The aim of this prospective study was to assess the impact of intraoral soft-tissue reconstruction on the development of quality of life after ablative surgery for oral cancer. A total of 107 patients were enrolled in the study during the period between 1997 and 1999. Quality of life was assessed by using the quality-of-life core questionnaire and the head and neck module of the European Organization for Research and Treatment of Cancer. The questionnaires were distributed to the patients preoperatively on the day of hospital admission and 3 months, 6 months, and 12 months postoperatively. A total of 53 patients filled in all questionnaires and were available for complete longitudinal analysis. The changes in the scores and the impact of defect size, location, and anatomy, the extent of mandibular resection, and the mode of soft-tissue reconstruction were tested longitudinally for statistical significance by using repeated-measures analysis of variance procedures. Of all parameters tested, the mode of soft-tissue reconstruction had the most profound impact on the development of quality of life after ablative surgery for oral cancer in that it was associated with statistically significant changes in the most domains or items associated with postoperative quality of life. In contrast to local flaps, revascularized soft-tissue repair with forearm flaps was associated with an intermittent deterioration of physical and functional scores but was followed by improvement until the end of the first year, and it even surpassed the preoperative baseline level in oral functional and social domains. In large-volume defects, which required repair by myocutaneous grafts, quality of life was not restored to the same extent, and physical, functional, and social domains remained significantly lower.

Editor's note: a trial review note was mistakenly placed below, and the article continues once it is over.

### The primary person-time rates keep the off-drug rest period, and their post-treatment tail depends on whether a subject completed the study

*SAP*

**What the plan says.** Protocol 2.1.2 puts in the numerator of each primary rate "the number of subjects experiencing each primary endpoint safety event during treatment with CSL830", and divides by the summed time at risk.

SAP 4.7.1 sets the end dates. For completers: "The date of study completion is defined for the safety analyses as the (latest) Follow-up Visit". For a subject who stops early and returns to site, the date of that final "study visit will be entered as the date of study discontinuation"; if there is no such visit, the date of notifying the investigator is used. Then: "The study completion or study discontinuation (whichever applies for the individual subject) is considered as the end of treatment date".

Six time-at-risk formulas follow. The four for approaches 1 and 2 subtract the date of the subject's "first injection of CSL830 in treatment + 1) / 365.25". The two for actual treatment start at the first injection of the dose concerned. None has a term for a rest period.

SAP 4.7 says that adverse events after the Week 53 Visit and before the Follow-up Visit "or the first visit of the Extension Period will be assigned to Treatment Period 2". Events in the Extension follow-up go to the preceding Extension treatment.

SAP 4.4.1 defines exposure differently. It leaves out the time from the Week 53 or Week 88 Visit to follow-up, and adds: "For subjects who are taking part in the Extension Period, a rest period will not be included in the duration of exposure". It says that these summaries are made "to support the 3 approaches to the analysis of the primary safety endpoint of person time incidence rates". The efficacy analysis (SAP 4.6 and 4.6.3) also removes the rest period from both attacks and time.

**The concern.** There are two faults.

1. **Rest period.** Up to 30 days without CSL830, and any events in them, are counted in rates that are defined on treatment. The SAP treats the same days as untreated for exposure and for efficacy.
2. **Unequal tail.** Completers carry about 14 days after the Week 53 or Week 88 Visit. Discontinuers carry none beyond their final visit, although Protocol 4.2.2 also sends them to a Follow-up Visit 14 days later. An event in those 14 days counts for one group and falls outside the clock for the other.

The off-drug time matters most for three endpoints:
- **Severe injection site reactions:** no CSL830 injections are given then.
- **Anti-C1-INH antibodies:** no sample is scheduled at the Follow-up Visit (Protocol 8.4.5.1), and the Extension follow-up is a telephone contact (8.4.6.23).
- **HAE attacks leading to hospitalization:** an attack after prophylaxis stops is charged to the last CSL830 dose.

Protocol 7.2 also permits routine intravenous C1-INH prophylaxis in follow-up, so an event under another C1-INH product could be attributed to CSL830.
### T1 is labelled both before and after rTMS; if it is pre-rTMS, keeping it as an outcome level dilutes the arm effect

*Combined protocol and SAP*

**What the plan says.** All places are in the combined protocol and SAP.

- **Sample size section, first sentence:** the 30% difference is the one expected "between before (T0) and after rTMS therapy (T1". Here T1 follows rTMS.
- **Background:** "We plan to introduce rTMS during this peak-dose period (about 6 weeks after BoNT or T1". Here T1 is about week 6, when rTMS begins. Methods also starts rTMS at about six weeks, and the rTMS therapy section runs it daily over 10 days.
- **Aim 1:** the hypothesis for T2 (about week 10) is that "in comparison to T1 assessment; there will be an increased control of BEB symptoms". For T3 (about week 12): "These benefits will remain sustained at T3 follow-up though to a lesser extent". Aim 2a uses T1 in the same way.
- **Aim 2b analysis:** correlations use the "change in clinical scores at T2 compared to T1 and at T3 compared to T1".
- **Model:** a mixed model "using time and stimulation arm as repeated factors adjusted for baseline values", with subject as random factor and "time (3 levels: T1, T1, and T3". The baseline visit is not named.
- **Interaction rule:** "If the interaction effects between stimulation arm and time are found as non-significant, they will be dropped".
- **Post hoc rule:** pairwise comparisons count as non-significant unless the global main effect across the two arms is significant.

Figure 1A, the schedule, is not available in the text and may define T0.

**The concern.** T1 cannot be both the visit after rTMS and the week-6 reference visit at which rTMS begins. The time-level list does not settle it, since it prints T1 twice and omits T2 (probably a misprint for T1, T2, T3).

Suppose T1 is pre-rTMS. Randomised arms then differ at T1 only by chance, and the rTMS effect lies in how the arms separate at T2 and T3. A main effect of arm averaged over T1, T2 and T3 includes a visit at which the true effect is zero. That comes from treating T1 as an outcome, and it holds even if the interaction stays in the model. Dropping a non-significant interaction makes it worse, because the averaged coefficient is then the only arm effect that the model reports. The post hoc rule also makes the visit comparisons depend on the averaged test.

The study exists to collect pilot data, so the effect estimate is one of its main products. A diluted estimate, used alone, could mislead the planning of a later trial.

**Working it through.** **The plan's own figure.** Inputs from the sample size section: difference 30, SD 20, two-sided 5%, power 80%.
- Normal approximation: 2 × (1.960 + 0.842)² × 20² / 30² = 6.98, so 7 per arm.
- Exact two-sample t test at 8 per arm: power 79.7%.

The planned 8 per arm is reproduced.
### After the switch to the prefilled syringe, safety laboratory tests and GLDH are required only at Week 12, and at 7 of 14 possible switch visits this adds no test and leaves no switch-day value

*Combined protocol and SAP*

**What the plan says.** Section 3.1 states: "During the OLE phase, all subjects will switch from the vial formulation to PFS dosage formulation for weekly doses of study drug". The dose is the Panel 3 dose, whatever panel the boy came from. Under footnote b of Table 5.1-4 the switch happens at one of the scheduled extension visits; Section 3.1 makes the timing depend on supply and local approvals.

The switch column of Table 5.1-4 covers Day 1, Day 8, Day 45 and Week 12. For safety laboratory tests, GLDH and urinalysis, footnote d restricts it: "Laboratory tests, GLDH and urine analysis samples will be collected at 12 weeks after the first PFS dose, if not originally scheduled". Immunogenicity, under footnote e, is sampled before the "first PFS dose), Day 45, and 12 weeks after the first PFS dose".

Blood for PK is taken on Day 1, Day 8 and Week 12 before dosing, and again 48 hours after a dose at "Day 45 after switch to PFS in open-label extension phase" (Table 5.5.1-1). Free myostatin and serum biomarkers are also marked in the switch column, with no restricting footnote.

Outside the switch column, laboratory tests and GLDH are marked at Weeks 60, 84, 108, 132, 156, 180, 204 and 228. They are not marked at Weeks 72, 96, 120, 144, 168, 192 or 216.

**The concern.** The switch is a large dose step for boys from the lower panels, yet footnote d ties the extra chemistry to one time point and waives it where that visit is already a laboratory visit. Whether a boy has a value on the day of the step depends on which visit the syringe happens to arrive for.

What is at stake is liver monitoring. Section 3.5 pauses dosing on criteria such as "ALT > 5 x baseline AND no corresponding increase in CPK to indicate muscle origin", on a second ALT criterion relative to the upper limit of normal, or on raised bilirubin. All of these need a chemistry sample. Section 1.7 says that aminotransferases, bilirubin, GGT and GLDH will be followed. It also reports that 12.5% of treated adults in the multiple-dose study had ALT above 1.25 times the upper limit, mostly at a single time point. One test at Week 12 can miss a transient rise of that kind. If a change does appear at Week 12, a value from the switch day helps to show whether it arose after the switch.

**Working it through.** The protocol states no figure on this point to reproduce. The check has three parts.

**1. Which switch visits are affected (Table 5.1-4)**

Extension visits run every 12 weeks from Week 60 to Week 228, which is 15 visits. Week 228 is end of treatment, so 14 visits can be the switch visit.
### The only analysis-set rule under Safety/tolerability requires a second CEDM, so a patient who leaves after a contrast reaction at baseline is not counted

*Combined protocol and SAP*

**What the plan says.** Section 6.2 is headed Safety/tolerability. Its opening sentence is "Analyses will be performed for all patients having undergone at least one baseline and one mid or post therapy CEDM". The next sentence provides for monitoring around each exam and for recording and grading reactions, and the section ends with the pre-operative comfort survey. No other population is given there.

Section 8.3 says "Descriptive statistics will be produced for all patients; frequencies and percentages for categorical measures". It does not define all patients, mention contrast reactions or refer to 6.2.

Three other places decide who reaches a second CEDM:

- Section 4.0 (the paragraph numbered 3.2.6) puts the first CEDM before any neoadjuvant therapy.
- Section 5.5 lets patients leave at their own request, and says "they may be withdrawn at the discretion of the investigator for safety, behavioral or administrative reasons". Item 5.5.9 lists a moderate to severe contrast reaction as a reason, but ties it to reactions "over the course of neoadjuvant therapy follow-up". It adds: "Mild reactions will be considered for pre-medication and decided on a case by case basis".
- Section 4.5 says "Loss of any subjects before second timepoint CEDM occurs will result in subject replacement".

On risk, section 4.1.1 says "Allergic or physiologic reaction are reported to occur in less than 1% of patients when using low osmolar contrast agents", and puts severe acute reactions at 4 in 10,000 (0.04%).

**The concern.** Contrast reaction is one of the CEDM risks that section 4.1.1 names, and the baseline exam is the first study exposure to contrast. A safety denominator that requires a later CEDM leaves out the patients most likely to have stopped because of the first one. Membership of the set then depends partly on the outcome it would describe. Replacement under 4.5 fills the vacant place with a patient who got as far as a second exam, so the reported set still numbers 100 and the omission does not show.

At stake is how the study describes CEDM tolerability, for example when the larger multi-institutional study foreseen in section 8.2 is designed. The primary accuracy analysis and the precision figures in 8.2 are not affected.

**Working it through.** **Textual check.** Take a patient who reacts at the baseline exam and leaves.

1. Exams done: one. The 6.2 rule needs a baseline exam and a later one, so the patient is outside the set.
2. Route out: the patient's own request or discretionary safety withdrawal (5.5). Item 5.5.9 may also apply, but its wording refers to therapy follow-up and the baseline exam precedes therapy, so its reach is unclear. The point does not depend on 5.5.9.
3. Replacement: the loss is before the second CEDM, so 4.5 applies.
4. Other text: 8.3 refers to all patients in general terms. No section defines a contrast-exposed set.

|Journal||Plastic and Reconstructive Surgery|
|Publication status||Published - 2002|